History of Bartlesville & Washington County, Oklahoma

Advanced Search

Washington County, OK

Owen Siding

This railroad junction and switching point was named for Robert L. Owen, who was one of the first two United States Senators from Oklahoma, holding office from 1907 until 1925. His extensive ranch adjoined the site, but Owen did not actually spend much time there. Being part-Cherokee, he legally handled cattle in Indian Territory for Texas ranchers until about 1895.

Robert L. OwenRobert Latham Owen was born in 1856 at Lynchburg, Virginia, of Scotch-Irish and Indian ancestry. Educated in the private schools of Lynchburg, he attended Washington and Lee University where he received a Master of Arts degree in 1877. Soon afterwards, he moved to the Cherokee Nation where he practiced law, taught school, and served as secretary of the Board of Education of the Cherokee Nation. In 1885, Owen was appointed agent for the Five Civilized Tribes and functioned in that position until 1887. Owen served as the attorney for the Choctaws beginning in 1890 and later in the same capacity for the Western and Eastern Cherokees. He organized the First National Bank of Indian Territory at Muskogee in 1890 and acted as its president until 1900.

Owen was elected to the United States Senate from the state of Oklahoma in December 1907 and was reelected in 1912 and in 1918. In 1920, Owen's name was submitted as a Democratic candidate for President of the United States. In the end, he ranked fourth among the candidates but declined the nomination for vice president. As a senator, Owen was the drafter of the Federal Reserve Act and the Farm Loan Act. Child labor laws were another of his interests. A recording of a progressive campaign speech is available. Owen retired from the U.S. Senate in 1925.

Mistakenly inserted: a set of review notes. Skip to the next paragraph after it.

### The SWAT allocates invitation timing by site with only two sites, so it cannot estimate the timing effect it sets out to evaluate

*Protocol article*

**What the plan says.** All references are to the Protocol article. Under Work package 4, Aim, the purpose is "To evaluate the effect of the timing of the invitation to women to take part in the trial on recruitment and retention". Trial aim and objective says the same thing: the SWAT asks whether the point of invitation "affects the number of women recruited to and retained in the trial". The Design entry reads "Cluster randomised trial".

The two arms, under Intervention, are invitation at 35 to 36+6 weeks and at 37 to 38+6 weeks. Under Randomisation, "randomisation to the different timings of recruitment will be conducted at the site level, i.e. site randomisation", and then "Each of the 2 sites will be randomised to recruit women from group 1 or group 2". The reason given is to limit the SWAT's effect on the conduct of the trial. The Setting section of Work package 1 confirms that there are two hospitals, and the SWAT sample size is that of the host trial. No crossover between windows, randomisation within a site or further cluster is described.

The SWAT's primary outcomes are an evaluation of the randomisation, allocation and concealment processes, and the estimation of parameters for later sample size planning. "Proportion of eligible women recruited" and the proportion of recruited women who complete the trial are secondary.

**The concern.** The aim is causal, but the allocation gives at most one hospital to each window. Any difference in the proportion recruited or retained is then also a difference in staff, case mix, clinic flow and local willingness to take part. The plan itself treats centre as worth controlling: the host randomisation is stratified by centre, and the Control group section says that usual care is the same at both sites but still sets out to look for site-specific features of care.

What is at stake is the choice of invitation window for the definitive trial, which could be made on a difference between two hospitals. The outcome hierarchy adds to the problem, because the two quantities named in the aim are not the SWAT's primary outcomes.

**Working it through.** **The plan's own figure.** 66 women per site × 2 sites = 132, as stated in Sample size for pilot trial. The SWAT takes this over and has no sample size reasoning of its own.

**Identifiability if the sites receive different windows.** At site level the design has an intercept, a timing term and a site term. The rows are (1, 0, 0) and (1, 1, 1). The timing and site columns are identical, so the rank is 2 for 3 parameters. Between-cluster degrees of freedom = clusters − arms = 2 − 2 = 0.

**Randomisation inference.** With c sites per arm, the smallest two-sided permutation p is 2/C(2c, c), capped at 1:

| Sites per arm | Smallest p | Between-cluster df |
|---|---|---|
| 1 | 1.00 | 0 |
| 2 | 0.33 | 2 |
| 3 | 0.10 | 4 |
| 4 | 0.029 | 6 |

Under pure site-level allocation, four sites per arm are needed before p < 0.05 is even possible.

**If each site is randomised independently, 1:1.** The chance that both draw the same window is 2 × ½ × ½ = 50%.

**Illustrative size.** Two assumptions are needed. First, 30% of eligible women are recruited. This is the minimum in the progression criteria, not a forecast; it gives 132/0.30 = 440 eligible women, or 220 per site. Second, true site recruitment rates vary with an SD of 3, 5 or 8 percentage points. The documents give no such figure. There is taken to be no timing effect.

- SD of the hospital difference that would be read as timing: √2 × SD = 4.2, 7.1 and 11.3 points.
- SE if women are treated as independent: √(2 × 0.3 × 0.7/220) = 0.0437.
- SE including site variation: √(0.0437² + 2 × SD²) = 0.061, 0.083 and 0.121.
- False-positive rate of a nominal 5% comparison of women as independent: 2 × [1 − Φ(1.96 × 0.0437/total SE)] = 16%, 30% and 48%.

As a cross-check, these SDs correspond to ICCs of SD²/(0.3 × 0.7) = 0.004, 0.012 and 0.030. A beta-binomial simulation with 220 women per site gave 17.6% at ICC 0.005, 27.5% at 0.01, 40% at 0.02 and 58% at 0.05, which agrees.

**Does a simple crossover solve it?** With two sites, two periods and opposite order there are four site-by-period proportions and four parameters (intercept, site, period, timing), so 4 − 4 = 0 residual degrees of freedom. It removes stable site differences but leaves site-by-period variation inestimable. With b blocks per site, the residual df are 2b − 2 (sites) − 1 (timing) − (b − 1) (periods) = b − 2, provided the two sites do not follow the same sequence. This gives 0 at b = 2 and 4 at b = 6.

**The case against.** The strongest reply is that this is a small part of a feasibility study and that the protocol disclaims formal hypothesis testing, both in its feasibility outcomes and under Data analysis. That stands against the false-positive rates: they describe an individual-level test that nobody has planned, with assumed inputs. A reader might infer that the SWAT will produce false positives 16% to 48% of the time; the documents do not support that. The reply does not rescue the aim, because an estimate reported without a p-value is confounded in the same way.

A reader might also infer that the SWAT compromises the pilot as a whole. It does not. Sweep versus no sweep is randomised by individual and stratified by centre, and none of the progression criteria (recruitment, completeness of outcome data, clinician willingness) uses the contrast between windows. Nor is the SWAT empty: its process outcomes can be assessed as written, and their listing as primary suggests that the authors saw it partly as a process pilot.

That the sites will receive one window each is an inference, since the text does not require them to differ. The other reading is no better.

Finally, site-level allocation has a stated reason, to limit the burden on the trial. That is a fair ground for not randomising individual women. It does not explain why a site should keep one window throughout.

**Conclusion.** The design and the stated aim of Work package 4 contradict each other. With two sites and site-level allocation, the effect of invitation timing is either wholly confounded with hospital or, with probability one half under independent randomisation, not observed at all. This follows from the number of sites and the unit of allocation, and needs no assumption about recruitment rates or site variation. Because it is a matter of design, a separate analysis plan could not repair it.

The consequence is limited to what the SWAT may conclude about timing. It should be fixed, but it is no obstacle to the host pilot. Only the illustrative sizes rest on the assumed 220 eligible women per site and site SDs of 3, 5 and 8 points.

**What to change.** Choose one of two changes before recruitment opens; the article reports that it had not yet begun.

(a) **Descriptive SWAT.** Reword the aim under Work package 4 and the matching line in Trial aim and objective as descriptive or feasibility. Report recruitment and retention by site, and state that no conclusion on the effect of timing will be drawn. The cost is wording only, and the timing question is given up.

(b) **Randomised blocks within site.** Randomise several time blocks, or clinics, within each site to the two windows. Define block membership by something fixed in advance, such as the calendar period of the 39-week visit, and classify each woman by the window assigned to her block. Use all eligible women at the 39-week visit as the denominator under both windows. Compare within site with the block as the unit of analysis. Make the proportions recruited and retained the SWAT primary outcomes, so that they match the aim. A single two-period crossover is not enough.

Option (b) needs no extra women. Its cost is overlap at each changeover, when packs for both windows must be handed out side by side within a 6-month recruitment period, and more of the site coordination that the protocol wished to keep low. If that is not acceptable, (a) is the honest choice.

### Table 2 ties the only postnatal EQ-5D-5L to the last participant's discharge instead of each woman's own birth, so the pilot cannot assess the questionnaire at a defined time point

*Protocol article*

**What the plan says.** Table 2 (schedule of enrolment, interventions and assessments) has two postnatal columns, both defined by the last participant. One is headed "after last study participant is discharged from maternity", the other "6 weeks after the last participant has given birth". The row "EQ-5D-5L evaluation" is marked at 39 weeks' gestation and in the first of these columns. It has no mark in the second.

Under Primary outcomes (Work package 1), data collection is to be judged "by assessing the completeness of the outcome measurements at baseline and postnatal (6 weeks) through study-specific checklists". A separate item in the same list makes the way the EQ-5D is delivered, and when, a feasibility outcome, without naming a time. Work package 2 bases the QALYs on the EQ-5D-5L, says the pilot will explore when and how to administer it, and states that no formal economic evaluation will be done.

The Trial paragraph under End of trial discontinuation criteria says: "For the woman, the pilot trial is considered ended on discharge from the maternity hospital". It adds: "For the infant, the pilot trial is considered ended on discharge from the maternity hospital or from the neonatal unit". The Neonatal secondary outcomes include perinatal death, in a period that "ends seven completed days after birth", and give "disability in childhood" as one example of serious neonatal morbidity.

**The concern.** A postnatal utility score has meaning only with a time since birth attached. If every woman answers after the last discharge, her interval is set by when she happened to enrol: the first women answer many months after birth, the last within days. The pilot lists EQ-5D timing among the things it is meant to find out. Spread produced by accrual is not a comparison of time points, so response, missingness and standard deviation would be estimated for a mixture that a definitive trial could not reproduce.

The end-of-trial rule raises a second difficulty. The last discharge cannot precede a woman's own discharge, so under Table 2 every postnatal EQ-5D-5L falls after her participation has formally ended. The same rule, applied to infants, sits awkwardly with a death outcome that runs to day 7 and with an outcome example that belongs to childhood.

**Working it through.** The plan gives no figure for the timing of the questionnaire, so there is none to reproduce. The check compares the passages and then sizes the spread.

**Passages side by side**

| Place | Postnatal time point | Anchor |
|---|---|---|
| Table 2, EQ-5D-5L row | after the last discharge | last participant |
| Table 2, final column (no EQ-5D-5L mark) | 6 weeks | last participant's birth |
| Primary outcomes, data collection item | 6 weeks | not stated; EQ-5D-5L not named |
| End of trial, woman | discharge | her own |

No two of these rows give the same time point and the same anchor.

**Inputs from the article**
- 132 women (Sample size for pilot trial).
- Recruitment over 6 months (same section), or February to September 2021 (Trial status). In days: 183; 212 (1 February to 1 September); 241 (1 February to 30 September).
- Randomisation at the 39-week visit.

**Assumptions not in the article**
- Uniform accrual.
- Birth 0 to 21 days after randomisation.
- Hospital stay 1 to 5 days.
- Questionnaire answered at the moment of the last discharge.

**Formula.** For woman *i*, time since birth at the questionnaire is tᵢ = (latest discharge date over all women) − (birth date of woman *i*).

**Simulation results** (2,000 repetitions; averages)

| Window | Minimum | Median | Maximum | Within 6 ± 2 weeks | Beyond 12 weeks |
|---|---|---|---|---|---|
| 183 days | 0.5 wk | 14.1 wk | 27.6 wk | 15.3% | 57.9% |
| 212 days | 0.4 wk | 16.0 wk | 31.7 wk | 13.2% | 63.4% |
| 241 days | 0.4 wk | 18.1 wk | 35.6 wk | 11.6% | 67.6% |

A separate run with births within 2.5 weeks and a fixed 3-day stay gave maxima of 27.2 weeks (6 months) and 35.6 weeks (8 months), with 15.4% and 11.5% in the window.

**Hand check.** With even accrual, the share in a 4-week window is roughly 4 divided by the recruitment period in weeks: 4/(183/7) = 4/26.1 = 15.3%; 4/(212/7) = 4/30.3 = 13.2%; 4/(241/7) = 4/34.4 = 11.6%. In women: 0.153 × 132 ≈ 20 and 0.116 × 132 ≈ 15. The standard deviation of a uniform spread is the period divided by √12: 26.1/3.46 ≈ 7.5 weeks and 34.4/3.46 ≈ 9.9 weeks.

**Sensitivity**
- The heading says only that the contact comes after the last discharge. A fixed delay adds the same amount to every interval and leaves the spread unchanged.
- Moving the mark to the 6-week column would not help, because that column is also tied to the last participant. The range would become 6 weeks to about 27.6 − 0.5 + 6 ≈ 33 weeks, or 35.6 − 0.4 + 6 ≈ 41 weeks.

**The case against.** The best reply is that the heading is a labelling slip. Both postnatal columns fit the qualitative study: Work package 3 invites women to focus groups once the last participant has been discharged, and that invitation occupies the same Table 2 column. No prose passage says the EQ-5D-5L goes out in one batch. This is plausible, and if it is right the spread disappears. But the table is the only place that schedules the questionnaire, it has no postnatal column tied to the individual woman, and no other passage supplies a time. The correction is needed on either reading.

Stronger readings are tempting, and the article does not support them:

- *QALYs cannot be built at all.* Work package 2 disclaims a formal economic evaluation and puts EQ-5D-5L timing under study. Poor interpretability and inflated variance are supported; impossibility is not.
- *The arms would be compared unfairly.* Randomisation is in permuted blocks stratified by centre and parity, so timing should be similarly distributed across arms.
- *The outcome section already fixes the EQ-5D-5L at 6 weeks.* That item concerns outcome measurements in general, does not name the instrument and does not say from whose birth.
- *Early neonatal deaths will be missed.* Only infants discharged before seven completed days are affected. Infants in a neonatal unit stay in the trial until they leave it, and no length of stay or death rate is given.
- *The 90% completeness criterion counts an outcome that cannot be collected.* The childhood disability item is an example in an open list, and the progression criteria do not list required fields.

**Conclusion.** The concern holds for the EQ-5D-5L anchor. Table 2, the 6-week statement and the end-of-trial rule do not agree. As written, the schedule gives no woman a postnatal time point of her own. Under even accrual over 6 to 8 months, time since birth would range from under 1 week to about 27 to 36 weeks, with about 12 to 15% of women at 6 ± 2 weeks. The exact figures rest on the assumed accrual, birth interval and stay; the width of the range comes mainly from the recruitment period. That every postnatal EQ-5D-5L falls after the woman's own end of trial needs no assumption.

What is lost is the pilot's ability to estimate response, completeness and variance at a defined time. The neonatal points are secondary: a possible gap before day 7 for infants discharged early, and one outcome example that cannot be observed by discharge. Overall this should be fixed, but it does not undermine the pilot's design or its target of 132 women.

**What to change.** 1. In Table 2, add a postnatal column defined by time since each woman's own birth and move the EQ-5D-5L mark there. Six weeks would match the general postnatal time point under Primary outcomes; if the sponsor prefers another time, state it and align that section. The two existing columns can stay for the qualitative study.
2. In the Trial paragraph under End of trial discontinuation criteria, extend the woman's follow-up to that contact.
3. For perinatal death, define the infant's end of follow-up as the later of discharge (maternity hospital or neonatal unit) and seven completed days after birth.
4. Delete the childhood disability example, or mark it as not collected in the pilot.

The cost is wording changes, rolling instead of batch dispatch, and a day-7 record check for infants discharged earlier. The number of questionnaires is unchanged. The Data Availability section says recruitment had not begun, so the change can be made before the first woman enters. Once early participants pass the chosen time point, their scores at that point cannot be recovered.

After his retirement, Owen engaged in activities which promoted the interests of Indians, both in the field of legislation and in the courts. He maintained his interest in world affairs and international law and became involved in a goal to enable people all over the world to speak together in a phonetic global alphabet. His later years were spent pursuing this project. Senator Owen died in Washington, D.C., on July 19, 1947.

The Owen Siding area has either been inundated by Lake Copan or subsumed within the Lake Copan Wildlife Refuge; roads leading into the area have been blocked and abandoned. The picture below is from the Owen School in October 1917 with teachers Annabell Roberts and Helen Moran. They were celebrating the Model School award. The school was established in December 1907.

Owen School, 1917

Washington County Carrel